Written by Charles Salzberg — This is the fifth Henry Swann book by Charles Salzberg and we’ve previously reviewed Swann’s Way Out. The author says Swann’s Down is the detective’s last investigation and if it turns out he can really leave Henry Swann behind, he is at least ending strong. This is the only book in the series I’ve read, and I enjoyed its easy style so much, I’d like to scout out the others.
Narrator Henry Swann has reluctantly taken on a partner in his Manhattan business, which is a murky one that only a big city, with all its ragged fringes, could support. Because he’s not a licensed private investigator, Swann must operate a little differently than the typical detective, and he really knows how to work the system. He describes himself as mainly a skip tracer, someone whose true skill is in finding people and sometimes things. Lost, runaway, hiding. He’s a good guide to a lot of interesting places that would never appear on a tourist’s Top Ten.
His self-described partner Goldblatt is loud and unpredictable, and Swann would prefer not to be saddled with him, but he’s harder to get rid of than a bad memory. Swann’s mystification about Goldblatt and his usefulness is a running joke – good-natured, mostly – that lets you see Swann’s own blind spots. How little he actually knows about Goldblatt becomes clear when the man asks Swann for help with a personal problem. Goldblatt’s second wife, Rachel (“You… You’ve been married?” Three times, it turns out.) is a little spacey, a little too trusting. A fake psychic has bilked her out of most of her life savings – some $75,000. Goldblatt wants Swann to find this psychic. And get Rachel’s money back, if he can.
Swann doesn’t expect to be paid for this ‘favour’ except in any information he can wriggle out of Rachel about his partner’s mysterious past. To find the psychic, he delves into the world of con artists and interviews some real New York characters, brimming with attitude, venality and insight.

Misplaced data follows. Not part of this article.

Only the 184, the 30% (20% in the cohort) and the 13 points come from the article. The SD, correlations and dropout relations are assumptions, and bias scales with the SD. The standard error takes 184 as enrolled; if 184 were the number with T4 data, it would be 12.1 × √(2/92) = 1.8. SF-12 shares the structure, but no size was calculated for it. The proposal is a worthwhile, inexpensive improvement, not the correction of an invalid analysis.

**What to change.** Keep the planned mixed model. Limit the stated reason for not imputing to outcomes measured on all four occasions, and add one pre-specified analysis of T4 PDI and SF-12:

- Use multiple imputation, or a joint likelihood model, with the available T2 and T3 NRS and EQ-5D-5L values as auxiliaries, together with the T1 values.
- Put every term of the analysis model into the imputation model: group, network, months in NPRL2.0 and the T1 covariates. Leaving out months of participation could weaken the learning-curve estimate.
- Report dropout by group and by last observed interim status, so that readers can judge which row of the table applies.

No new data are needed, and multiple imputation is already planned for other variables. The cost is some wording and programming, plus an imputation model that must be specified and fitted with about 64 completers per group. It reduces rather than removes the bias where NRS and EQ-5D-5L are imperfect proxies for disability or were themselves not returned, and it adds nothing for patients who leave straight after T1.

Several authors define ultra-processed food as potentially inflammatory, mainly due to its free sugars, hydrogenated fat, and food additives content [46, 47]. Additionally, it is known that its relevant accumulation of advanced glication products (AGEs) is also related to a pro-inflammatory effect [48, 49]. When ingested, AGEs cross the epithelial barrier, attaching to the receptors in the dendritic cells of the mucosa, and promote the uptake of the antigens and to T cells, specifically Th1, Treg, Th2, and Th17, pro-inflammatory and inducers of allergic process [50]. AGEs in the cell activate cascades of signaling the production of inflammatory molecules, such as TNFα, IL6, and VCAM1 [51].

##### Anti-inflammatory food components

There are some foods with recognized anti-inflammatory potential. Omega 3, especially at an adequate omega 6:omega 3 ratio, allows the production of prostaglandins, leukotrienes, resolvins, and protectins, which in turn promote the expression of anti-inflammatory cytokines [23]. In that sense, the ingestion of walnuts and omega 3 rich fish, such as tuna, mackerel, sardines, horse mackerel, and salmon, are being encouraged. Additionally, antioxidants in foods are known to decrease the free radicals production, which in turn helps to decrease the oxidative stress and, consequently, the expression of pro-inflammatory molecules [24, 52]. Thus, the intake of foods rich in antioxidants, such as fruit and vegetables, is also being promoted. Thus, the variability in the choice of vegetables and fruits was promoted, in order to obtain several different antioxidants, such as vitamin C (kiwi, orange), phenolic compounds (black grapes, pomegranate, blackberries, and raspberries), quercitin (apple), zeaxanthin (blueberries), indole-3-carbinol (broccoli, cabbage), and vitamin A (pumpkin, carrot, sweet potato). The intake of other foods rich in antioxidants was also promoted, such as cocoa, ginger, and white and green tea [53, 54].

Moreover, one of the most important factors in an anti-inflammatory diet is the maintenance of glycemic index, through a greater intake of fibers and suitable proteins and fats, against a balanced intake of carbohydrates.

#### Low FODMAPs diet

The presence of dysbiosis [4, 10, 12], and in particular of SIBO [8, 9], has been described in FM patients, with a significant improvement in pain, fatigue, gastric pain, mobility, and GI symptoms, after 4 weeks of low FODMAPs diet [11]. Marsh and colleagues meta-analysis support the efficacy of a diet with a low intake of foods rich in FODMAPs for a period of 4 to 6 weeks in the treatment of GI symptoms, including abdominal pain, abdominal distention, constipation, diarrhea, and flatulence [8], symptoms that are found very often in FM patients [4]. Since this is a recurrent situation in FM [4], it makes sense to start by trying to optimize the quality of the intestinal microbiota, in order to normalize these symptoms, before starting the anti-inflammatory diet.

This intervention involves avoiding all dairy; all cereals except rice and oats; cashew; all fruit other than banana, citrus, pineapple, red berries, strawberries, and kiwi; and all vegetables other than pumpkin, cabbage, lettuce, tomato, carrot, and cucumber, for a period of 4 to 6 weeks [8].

Thankfully, a paying client turns up as well. A criminal lawyer Swann has worked for in the past wants him to find a witness who’s gone missing. She’s supposedly able to provide an alibi for her boyfriend, Nicky Diamond, who at the moment is sitting in the Riker’s Island jail awaiting trial. Swann visits him: “It wasn’t my first trip out to Rikers, but I never stop hoping it will be my last.” The truculent boyfriend is a notorious hitman who claims he’s innocent in this case, and cooperates with Swann with exceedingly bad grace.
Why did the girlfriend disappear? Does whoever actually did the killing want Diamond to take the fall? Did Diamond encourage (or frighten) her into disappearing because she actually can’t back up his story? When Swann finds her, will it be wise to encourage her to return to New York, or will he just make her a target? If she fled because she was afraid, would she return at all? If she did, would she testify? And how would anyone know whether she’s telling the truth?
The whole case is full of questions and quandaries, but the lawyer finally talks him into pursuing it, and Swann applies one of his guiding principles to the decision: “Okay. I’m in. So long as I get paid, what do I care?”
Swann has to use his considerable persuasive powers to move these two cases in the direction of resolution, even if his remit is not to follow them to their absolute end. Throughout, his self-deprecating narration and wry humour keep you charmed, his descriptions of the daily frustrations of living in Manhattan are persuasive, and the things Swann is curious about become matters of interest to you as well.
Author Salzberg is a former magazine writer with both non-fiction and crime fiction to his credit. He’s a founding member of the New York Writers Workshop and has had a successful teaching career. We’ll see whether he can really leave Swann behind. In Swann, perhaps, he found an irresistible alter ego.
Down & Out Books
CFL Rating: 4 Stars